Review 1738: #1976 Club! Lady Oracle

My final choice for the 1976 Club is this early novel by Margaret Atwood, her third. Up until now, the earliest novel I’ve read by her is The Handmaid’s Tale, published nine years later. Although her novels have mostly been totally unlike each other except for frequent forays into dystopia, Lady Oracle was surprising to me. For the most part, it is quite a silly romp.

When we first meet Joan, she has faked her own death and run away from her life to make a new start in Italy. Over the course of the novel, we learn why.

Joan grows up with a distant and disapproving mother and a mostly absent and ineffectual father. Her mother focuses on her weight, though, so as she gets older, Joan changes from trying to please her mother to defiantly trying to get fatter. It takes the death of her beloved aunt to bring her down to a normal size, because if she loses weight, she’ll inherit enough money to run away from Toronto to London. However, she is thereafter haunted by the spirit of the fat lady.

As a na├»ve teenager in London, she gets involved in the first of a series of odd relationships characterized by her eagerness to please—first an impoverished Polish Count to whom she loses her virginity simply because she doesn’t know what to do in an embarrassing situation; then her husband, a fervent and ascetic believer in some cause, if only he could figure out which one; then the Royal Porcupine, an artist who offers a bit of romance, albeit on the shabby side. All the while, she is hiding two secrets—that she used to be hugely fat and that she writes trashy romance novels for a living. To hide her past, she accumulates complex lies. However, her secrets are threatened when she almost inadvertently writes a best-selling book of poetry.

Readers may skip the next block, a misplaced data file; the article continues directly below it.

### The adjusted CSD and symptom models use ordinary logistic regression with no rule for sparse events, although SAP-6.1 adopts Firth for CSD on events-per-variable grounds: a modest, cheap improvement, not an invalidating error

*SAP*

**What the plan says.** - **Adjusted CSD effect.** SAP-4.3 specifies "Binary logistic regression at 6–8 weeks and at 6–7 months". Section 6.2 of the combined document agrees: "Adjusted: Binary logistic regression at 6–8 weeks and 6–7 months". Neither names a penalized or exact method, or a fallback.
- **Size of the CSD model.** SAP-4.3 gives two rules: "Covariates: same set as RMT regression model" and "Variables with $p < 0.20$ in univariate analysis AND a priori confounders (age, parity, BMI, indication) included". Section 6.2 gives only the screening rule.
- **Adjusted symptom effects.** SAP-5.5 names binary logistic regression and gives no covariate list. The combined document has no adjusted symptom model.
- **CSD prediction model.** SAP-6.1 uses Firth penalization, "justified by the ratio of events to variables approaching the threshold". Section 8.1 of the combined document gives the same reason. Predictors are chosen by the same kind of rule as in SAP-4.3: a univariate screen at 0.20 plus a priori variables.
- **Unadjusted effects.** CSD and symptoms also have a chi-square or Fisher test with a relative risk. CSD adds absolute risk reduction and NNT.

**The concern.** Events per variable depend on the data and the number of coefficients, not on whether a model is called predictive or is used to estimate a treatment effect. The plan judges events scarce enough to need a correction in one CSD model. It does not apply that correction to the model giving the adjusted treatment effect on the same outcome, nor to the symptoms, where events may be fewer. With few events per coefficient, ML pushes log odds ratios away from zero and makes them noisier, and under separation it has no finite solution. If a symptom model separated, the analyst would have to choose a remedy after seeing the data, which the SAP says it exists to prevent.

By and large, I enjoyed this novel, which gets more and more complicated as it goes along, and sillier and sillier. I was deeply disappointed in the ending, which read to me as if Atwood just got tired of writing the novel and wanted to get it over with. Although Joan seems to be finally developing some self-esteem by the last chapters, everything is left up in the air, and I fear she is doomed to repeat her past.

Related Posts

Hag-Seed

Alias Grace

The Heart Goes Last